On the eve of my departure my good friend Myda Lowens let me know that she had assumed that my trip would be academic and said as much as she helped me pack.
“So you are visiting a learned lady rather like your mother?” she asked.
“Oh,” I said. “Mrs Vernier is no one like that,” I said cautiously.
Myda, who I should say was a recent but stalwart supporter of my attempts at independence made a blank expression.
“Then what is it that this Mrs Vernier does?” she asked with one of her long looks.
I resumed my packing.
“I really cannot think what she does,” I said with no enthusiasm whatsoever. “Her reputation is most unusual,” I explained.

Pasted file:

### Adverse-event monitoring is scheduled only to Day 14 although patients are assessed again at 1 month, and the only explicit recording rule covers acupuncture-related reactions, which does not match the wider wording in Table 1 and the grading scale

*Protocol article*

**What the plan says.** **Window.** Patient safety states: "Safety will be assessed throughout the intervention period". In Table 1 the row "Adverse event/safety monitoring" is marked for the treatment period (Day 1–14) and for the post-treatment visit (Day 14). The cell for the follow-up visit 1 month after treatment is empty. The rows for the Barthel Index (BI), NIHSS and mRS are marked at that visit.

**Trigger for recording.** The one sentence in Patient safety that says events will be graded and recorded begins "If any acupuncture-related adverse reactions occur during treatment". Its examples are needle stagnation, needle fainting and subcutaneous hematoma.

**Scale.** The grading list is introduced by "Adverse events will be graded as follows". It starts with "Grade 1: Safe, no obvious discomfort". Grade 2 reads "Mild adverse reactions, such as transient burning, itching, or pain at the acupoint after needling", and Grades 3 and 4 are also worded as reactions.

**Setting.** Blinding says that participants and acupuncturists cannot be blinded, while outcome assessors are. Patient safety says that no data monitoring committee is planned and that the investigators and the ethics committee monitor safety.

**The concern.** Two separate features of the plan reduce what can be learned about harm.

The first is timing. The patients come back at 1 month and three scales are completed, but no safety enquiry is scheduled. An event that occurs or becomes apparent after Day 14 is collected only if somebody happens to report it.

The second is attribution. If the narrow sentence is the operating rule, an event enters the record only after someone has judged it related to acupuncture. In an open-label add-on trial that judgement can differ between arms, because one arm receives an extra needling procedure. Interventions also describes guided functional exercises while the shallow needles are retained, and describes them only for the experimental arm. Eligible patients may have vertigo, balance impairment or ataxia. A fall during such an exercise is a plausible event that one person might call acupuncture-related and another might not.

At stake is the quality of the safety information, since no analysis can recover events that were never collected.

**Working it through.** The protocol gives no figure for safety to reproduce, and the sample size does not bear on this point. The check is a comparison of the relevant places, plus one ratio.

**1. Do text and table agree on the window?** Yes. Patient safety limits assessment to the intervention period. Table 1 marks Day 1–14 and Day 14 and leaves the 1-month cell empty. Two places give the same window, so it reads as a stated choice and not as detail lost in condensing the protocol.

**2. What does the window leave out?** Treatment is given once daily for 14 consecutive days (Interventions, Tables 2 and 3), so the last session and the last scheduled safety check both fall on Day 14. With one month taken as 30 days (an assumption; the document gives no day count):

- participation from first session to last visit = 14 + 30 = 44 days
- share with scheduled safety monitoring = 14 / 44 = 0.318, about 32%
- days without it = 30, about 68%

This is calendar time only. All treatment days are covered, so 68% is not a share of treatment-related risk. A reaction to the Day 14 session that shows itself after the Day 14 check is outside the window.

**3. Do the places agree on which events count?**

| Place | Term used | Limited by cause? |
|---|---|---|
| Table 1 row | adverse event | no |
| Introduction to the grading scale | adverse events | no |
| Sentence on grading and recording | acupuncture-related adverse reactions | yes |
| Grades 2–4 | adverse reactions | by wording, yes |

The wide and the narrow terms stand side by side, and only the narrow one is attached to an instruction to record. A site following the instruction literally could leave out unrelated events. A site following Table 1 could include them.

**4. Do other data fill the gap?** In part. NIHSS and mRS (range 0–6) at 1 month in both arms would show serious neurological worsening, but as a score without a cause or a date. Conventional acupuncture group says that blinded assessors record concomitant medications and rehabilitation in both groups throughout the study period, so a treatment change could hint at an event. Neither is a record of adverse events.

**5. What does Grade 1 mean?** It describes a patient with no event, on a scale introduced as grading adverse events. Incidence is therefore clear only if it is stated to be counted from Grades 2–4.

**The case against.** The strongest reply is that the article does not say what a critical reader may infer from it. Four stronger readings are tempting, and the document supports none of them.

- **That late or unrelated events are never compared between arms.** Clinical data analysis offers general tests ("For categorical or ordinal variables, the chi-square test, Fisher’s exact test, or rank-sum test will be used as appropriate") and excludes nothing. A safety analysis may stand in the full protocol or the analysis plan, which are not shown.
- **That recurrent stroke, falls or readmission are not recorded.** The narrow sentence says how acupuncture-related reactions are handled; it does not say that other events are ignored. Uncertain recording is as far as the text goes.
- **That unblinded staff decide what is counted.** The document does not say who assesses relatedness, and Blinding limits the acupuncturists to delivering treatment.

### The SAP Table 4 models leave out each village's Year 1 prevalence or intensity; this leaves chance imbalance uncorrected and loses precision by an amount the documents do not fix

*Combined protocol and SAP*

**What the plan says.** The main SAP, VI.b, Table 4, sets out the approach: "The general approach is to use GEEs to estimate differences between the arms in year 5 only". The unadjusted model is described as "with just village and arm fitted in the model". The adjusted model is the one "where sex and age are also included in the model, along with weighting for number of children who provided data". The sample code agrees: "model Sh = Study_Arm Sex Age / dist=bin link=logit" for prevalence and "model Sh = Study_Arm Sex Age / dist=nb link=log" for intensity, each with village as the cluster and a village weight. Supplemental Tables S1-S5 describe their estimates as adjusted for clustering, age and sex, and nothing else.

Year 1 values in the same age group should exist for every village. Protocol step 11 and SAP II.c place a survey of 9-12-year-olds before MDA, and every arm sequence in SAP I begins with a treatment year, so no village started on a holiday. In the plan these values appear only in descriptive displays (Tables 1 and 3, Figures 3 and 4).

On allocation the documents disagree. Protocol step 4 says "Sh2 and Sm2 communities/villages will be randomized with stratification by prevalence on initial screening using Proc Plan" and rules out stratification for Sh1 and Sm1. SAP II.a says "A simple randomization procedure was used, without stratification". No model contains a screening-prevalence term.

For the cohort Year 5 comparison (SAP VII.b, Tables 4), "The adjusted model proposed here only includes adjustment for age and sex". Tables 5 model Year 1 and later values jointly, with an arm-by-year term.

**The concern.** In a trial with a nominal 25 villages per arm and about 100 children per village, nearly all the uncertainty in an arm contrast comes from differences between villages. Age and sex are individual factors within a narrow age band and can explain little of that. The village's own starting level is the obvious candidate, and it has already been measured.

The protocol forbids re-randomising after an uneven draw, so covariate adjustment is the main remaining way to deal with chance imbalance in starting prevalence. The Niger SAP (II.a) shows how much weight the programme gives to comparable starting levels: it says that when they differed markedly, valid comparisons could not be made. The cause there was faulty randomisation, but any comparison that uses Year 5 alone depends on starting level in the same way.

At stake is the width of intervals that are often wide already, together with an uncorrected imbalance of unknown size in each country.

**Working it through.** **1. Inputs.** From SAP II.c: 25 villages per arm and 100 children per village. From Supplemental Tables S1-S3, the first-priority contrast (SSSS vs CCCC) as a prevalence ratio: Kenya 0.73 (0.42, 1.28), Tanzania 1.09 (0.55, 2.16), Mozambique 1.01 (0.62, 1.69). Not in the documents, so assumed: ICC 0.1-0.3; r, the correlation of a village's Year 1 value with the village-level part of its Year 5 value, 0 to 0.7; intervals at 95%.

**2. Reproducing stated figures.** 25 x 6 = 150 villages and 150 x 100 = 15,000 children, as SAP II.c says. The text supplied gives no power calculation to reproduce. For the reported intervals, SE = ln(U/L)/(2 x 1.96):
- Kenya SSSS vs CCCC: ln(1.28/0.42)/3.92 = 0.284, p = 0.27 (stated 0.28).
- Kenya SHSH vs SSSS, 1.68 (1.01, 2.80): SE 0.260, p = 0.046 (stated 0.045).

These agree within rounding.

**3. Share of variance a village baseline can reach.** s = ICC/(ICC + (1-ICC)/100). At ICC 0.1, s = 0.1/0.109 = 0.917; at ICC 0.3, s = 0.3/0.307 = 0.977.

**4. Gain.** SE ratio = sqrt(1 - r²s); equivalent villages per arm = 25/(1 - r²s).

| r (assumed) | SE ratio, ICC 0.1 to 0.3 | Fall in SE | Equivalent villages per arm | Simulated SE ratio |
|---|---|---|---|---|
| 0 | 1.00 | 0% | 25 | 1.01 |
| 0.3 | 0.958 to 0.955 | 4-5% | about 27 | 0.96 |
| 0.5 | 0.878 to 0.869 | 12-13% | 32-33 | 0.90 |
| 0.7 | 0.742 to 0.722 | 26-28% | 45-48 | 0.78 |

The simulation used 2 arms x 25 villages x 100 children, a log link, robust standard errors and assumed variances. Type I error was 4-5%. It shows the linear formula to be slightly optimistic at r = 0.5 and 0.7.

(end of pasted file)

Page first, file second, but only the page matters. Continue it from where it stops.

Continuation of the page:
At this Myda sat down upon my bed.
“Then what is she usually doing?” she asked next.
I stared about, hoping to find inspiration in the wallpaper.
“She is a lady from Coppleton in Cheshire,” I said, “who receives occasional monies from people for whom she serves with her hobbies,” I explained prettily.
“And what would those hobbies be?” asked Myda whilst leaning forward to study my face.
“She is a clairvoyant,” I said.
I then breathed a heavy sigh.
“Myda,” I said with a tone of regret. “I should tell you that Mrs Vernier was responsible for the strangest times my mother ever had. It is perfectly clear to me now that my mother, who has orchestrated this trip like she orchestrates her own, has plans to send me mad.”
Myda who was next scratching at her head addressed me warily.
“But why should your mother wish to send you mad?” she asked with the innocence that typifies anyone who had not met my mother.